47-year-old college student not letting Parkinson's get in the way of his dream

Music has been a passion for one Cal State East Bay student since he was a young boy. On Thursday night, the music that played in Ben River's head for much of his life was brought to life during an annual concert put on by the music department.

River's composition was one of six selections featured during the concert. The 47-year-old says he refuses to allow Parkinson's disease to silence the music that's in him.

His composition "Numerical Velocities" was performed by Amoveo Ensemble, a group of professional musicians.
"It's a thrill. It's an amazing feeling," says Rivers.

Composing often starts with the college student at the piano.
"Human voices and birdsongs in the wind; I hear music patterns in all of it," says Rivers.
He has been living with Parkinson's for 16 years. The disease involves the death of vital nerve cells. It causes tremors and impairs mobility and balance.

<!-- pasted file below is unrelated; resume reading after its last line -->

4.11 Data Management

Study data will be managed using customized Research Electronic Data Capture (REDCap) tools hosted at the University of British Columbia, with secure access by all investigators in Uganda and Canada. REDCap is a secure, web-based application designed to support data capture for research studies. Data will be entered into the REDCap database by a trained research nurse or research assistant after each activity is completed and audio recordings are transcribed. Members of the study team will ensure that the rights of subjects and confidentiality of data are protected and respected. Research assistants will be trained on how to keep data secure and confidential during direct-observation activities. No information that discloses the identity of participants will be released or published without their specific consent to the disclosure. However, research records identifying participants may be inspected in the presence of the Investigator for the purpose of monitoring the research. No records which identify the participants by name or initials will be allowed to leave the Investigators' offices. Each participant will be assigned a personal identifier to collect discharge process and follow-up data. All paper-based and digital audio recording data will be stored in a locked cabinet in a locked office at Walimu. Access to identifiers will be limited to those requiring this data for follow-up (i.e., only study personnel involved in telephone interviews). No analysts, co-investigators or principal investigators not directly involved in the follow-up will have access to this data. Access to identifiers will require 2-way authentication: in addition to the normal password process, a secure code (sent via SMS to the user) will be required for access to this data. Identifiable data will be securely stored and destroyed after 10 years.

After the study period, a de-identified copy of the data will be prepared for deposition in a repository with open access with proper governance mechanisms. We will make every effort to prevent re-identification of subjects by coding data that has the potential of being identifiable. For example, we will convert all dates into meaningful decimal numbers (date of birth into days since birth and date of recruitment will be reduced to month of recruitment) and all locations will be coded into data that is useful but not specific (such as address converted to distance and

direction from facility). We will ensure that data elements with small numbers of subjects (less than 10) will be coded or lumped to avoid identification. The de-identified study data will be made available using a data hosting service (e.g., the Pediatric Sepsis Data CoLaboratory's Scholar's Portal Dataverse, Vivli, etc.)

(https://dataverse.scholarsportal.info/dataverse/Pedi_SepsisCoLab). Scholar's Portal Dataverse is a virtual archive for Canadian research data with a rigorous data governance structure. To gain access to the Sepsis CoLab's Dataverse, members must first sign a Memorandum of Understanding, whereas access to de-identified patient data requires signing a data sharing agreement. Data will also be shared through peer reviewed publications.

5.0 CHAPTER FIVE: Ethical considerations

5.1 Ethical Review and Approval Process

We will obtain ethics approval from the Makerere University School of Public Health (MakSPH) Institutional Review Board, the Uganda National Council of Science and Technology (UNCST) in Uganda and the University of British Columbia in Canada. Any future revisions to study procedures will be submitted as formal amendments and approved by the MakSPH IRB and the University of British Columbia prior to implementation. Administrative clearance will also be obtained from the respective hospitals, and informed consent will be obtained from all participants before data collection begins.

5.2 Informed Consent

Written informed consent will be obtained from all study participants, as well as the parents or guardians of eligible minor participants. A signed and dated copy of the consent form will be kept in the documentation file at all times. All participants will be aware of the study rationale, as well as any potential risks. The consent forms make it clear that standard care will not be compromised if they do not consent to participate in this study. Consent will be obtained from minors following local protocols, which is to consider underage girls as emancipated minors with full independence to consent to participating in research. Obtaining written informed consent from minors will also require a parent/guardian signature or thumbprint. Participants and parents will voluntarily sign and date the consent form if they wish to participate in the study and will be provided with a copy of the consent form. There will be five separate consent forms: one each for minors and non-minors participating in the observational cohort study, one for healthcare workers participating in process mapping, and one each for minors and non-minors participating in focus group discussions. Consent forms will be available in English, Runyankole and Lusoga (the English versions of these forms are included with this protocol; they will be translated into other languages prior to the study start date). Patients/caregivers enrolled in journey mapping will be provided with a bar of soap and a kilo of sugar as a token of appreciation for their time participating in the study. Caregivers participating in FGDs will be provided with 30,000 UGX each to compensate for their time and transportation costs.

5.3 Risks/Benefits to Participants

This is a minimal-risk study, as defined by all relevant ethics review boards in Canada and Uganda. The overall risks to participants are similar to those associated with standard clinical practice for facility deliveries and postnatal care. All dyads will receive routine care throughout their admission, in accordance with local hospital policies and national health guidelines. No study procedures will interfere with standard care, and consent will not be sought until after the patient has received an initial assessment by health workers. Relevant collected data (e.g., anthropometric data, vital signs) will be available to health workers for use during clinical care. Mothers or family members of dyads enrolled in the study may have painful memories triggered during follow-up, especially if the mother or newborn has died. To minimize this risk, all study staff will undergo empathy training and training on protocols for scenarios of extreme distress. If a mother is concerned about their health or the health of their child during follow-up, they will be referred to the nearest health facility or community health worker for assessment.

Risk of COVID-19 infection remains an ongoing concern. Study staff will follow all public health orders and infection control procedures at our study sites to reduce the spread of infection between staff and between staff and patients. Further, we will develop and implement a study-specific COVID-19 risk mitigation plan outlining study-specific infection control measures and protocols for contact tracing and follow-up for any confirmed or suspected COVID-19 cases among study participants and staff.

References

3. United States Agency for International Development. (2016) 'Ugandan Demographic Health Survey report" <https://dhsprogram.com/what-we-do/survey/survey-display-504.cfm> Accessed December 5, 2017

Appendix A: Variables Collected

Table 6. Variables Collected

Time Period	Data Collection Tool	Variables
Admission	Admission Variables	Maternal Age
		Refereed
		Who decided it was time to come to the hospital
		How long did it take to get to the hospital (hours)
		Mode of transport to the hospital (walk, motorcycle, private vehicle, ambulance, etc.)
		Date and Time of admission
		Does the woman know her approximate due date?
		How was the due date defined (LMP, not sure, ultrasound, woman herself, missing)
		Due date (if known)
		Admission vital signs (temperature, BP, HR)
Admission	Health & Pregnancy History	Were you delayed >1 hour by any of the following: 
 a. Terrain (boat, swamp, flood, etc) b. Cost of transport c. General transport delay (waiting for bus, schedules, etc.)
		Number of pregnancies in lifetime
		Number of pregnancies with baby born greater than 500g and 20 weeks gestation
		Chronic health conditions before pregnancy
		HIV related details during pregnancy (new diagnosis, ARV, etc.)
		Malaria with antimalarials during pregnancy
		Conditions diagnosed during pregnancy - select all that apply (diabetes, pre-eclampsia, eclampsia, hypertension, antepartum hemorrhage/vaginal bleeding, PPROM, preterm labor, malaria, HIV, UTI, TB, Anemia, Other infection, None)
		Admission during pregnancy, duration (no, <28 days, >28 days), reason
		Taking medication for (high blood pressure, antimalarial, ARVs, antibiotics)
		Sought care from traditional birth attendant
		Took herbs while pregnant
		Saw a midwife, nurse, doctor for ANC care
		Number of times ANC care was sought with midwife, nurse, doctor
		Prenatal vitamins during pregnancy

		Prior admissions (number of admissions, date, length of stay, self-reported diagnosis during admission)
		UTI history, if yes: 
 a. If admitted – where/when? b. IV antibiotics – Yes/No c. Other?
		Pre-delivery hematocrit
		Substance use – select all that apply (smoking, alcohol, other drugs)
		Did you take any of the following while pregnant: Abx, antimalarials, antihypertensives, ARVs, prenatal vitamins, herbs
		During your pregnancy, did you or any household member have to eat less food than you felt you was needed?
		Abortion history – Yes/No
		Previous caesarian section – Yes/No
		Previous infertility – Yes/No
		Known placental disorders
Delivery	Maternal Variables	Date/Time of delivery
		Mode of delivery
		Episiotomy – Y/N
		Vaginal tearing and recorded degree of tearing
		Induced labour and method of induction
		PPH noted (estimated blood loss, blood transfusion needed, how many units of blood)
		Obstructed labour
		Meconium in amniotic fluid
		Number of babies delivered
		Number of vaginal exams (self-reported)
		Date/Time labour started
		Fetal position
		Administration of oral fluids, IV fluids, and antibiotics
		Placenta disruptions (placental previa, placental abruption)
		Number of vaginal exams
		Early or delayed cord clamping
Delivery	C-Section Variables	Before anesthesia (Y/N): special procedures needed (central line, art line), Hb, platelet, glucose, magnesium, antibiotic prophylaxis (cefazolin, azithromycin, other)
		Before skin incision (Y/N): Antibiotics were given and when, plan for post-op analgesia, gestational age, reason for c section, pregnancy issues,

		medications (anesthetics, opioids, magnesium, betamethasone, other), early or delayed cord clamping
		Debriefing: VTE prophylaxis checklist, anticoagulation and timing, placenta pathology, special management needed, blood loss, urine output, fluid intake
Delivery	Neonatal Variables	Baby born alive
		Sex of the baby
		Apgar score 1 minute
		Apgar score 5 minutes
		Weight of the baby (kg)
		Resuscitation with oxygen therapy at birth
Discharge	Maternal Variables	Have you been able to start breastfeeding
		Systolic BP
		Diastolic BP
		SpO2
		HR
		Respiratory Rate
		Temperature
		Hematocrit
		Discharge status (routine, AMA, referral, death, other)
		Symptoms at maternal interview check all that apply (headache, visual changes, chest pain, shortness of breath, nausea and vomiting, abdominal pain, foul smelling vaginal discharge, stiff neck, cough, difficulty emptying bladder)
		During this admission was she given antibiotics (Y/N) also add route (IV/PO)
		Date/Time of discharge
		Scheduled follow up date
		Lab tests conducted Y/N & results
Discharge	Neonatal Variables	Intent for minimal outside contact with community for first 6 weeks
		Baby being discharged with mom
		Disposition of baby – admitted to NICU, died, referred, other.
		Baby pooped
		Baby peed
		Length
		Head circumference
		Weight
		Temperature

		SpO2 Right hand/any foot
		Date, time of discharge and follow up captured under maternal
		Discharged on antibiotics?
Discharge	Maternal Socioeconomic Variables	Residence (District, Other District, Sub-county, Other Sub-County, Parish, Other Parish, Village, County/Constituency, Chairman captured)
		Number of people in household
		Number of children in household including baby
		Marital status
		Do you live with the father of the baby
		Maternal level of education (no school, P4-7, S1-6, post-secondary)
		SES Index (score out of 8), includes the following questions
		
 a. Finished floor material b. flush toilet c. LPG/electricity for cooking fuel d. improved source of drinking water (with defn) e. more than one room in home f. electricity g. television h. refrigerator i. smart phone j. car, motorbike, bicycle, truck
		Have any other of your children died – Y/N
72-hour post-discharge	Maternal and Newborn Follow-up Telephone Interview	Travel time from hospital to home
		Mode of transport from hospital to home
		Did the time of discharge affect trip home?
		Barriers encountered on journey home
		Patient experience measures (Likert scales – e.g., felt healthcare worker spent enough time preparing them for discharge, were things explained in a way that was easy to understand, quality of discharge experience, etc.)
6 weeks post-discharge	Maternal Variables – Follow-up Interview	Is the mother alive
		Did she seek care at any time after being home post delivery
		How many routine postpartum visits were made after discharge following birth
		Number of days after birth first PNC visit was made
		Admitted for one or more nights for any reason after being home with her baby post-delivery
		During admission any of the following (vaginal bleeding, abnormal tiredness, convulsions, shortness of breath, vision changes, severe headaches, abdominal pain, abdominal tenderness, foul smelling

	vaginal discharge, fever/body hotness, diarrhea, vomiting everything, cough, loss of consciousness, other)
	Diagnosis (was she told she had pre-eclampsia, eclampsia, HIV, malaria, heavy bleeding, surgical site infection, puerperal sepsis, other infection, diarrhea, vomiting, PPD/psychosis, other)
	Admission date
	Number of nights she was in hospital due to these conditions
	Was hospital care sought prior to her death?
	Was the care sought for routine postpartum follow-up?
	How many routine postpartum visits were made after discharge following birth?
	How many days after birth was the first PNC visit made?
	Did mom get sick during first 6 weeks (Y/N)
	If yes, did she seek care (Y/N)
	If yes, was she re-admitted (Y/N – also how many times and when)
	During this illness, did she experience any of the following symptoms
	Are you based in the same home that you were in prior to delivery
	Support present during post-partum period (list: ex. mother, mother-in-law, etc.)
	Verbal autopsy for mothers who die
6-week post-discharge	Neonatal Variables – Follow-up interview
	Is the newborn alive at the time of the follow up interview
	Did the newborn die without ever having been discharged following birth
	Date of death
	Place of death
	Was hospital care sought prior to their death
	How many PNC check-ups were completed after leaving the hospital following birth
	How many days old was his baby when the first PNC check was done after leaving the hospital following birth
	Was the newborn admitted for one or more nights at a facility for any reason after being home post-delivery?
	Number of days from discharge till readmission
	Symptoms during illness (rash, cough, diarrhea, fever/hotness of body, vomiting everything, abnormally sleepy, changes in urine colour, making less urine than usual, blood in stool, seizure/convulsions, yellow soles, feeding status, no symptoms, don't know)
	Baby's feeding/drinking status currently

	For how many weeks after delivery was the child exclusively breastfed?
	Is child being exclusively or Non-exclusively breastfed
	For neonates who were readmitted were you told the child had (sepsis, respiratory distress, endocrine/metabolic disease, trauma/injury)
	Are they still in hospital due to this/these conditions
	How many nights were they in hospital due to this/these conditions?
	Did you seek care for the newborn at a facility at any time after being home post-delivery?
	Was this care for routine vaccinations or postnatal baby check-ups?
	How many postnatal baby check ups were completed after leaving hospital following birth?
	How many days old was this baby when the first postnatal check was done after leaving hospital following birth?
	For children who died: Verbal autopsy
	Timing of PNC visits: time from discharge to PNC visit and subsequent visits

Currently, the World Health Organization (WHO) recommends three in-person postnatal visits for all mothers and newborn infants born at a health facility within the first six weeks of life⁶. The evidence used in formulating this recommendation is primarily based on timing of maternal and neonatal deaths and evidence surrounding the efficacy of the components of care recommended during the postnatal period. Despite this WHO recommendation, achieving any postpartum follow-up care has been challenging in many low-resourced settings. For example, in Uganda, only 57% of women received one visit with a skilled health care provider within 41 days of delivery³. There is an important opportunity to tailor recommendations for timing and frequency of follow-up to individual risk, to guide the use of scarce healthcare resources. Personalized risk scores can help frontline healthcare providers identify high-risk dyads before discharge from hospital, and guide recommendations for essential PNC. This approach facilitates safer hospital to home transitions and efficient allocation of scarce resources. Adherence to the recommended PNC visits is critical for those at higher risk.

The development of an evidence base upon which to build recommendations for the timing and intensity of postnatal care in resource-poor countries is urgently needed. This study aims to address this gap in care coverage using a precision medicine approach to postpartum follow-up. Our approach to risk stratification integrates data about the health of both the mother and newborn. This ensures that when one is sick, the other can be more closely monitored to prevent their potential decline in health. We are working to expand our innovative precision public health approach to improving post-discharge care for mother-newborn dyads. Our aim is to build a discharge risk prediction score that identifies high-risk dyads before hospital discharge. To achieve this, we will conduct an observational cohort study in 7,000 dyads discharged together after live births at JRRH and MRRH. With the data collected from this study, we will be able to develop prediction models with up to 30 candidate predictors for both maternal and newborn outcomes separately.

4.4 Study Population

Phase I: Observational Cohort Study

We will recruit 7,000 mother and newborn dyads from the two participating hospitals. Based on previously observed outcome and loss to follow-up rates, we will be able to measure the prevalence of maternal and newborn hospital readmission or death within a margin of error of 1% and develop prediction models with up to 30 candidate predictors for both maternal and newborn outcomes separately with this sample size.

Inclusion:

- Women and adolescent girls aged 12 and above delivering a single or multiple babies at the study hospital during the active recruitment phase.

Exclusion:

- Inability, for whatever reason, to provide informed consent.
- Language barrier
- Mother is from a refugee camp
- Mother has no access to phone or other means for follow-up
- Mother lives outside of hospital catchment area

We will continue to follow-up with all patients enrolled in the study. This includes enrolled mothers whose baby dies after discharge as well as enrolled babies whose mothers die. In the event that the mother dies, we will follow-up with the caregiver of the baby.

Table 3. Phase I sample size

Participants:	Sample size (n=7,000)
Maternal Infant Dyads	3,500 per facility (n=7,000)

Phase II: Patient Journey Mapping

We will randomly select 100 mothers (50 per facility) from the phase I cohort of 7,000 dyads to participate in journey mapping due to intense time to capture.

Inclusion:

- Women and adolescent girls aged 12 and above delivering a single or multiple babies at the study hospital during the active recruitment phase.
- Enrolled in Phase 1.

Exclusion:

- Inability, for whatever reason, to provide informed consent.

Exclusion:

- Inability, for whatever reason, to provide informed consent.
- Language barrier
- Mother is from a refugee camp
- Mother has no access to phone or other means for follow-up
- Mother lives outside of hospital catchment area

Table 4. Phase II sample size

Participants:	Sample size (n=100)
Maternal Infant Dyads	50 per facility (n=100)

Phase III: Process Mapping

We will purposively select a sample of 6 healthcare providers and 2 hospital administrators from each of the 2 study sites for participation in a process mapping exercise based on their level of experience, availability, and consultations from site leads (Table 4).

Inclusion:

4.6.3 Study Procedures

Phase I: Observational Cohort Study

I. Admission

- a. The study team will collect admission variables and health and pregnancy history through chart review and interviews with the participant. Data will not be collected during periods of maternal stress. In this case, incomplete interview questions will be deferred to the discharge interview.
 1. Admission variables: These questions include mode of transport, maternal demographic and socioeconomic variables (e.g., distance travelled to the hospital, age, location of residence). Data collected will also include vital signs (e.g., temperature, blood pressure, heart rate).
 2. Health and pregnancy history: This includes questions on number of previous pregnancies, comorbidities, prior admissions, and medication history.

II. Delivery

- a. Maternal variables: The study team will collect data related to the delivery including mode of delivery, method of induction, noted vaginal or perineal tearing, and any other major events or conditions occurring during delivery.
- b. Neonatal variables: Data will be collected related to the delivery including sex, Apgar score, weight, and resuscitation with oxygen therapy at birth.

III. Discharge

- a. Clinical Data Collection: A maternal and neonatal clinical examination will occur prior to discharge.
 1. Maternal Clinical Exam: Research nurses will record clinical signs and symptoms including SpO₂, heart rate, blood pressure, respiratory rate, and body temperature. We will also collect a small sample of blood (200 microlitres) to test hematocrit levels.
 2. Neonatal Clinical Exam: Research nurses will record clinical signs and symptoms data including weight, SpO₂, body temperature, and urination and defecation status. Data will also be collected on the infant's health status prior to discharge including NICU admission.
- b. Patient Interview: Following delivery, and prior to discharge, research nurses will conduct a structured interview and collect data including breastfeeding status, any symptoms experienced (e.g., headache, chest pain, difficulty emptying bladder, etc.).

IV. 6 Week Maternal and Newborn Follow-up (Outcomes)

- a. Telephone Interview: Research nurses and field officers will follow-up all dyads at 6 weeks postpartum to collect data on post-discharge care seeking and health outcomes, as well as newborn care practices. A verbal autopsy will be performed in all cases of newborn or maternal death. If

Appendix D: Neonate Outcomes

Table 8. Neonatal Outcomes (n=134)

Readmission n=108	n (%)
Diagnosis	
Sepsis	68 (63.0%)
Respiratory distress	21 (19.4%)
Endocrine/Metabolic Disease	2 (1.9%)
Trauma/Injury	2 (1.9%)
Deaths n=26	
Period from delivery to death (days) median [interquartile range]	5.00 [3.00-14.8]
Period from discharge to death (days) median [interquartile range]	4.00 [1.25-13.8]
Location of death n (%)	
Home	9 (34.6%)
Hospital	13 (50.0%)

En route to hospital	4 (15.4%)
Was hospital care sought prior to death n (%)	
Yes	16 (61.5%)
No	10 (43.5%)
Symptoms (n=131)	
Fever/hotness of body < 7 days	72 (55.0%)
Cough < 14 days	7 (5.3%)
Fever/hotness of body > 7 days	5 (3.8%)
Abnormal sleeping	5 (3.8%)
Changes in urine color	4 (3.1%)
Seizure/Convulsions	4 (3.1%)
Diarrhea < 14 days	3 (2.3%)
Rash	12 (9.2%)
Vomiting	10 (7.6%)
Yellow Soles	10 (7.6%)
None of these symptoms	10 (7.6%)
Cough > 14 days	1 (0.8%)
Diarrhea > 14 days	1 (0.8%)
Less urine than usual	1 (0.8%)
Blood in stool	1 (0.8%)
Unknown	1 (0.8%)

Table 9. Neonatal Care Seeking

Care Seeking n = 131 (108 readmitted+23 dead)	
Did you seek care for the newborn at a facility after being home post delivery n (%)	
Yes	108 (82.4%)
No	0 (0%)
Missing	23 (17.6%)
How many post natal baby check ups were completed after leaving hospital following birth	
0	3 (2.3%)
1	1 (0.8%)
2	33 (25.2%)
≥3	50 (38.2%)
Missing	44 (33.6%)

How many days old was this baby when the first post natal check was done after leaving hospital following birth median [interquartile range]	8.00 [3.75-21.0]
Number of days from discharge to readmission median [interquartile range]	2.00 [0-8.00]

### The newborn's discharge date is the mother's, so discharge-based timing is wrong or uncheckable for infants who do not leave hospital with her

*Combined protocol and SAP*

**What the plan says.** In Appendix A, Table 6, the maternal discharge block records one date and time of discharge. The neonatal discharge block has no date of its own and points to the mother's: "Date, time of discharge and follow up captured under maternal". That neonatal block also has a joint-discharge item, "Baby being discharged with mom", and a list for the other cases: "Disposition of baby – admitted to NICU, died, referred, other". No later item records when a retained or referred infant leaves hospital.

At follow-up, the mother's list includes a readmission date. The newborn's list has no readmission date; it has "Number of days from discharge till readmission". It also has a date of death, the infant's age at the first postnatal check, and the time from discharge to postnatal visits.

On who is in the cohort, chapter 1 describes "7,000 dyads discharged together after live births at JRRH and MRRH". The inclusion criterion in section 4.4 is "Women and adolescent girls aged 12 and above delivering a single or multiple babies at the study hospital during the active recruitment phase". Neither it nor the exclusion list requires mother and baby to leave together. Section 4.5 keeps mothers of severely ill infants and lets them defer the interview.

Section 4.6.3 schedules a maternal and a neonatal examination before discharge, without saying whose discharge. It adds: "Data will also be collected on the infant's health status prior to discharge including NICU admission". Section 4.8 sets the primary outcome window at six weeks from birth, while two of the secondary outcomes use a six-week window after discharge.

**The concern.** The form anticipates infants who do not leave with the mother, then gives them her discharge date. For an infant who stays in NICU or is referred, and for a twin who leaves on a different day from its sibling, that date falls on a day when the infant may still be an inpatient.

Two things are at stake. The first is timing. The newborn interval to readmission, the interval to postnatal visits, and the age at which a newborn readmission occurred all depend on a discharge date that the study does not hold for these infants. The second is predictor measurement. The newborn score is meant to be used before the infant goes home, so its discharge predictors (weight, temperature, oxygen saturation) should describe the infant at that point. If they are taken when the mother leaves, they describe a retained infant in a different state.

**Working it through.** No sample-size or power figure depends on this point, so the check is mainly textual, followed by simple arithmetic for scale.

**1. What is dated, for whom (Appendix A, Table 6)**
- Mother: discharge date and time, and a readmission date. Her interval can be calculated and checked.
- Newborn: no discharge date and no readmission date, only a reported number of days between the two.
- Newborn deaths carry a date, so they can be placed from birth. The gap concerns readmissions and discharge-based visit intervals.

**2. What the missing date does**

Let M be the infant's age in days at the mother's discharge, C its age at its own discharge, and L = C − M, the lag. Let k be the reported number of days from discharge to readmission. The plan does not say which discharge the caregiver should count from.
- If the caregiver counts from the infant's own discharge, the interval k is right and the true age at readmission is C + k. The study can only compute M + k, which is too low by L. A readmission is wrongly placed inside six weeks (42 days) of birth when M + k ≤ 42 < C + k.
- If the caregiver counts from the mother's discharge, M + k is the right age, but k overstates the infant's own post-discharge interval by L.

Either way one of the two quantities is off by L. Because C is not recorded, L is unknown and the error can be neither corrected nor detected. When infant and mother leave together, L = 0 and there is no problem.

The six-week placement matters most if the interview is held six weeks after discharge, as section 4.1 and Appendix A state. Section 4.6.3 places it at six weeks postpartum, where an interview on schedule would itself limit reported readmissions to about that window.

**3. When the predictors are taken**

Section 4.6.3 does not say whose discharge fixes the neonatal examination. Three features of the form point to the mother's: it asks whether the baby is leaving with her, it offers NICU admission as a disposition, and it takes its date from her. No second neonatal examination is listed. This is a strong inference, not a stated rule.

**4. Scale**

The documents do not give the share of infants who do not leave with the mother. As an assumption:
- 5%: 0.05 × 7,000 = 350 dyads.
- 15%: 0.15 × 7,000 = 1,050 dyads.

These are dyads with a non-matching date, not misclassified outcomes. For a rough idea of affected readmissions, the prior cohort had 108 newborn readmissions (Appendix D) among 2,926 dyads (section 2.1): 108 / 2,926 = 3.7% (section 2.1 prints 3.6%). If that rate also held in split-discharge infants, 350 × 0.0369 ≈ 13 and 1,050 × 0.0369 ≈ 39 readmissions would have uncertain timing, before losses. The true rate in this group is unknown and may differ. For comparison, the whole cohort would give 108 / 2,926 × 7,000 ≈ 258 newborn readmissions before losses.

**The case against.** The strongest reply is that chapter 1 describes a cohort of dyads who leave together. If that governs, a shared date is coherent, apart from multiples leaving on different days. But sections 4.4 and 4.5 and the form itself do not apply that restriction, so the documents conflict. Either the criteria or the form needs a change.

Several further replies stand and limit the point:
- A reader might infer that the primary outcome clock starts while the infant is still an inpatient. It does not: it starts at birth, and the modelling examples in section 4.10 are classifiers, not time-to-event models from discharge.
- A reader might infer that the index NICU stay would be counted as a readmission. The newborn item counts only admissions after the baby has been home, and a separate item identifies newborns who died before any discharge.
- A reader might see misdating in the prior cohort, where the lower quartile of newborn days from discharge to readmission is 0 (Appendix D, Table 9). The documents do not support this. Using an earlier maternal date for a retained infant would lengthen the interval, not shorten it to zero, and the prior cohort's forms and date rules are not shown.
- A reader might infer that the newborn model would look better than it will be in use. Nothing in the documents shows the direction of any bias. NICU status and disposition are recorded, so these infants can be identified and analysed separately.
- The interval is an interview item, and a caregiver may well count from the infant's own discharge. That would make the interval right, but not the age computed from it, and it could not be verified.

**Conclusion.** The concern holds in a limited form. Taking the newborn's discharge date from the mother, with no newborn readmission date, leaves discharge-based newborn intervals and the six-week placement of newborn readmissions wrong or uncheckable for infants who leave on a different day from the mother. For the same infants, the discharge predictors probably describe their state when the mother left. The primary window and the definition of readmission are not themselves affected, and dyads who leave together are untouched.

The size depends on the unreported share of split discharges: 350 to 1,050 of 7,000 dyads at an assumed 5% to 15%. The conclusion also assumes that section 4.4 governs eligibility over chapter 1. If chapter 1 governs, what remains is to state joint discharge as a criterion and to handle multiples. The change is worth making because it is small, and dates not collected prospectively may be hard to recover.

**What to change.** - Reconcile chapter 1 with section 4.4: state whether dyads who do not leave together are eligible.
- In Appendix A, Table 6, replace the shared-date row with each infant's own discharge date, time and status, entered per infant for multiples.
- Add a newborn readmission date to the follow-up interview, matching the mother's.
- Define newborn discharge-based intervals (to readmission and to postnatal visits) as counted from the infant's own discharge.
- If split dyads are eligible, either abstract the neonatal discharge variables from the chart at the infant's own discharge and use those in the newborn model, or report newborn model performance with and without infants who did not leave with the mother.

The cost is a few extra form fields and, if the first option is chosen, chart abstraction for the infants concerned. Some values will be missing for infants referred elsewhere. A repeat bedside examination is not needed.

Rivers can't walk, talk or play the piano like he used to, but it hasn't robbed him of his spirit and creativity.
"I remember walking down a country road as a kid— 5, 6, 7, 8 years old— hearing dum, dah, dum, dah, dum. I said, ‘What's that, someone playing their boom box?’ No, I was listening to an internal rhythm," says Rivers.
He played piano growing up, but didn't pursue music. He got a college degree in sociology and worked for a nonprofit.

It was only after being diagnosed with Parkinson's that he followed his dream of composing music.
"I call it the soundtrack of my life," says Rivers.

He enrolled at Cal State East Bay two years ago to get formal training.

River's tremors are pronounced at times.... as it was briefly during Thursday night's rehearsal.
His professor says Rivers is impressive.
"A lot of students given the difficulties he often has would find it difficult to go on as students, but Ben is really determined to learn about music and be a composer," says Jeffrey Miller, professor of theory and composition at CSUEB.

Rivers says coping with challenges is a message he hopes will resonate with the audience.
"I want them to know something about themselves. Maybe I can be a model— not resist challenges but flow with challenges," says Rivers.

He says to fully experience joy, people need to celebrate the darkness.
"I want to tell them they can. They can surmount whatever obstacles they have. Be who they are to express themselves truly," says Rivers.
He is one year away from earning his master’s degree in music composition.
He hopes to make a living writing music.
Rivers says Parkinson's has changed his outlook on life. He has learned appreciation and gratitude for what he has.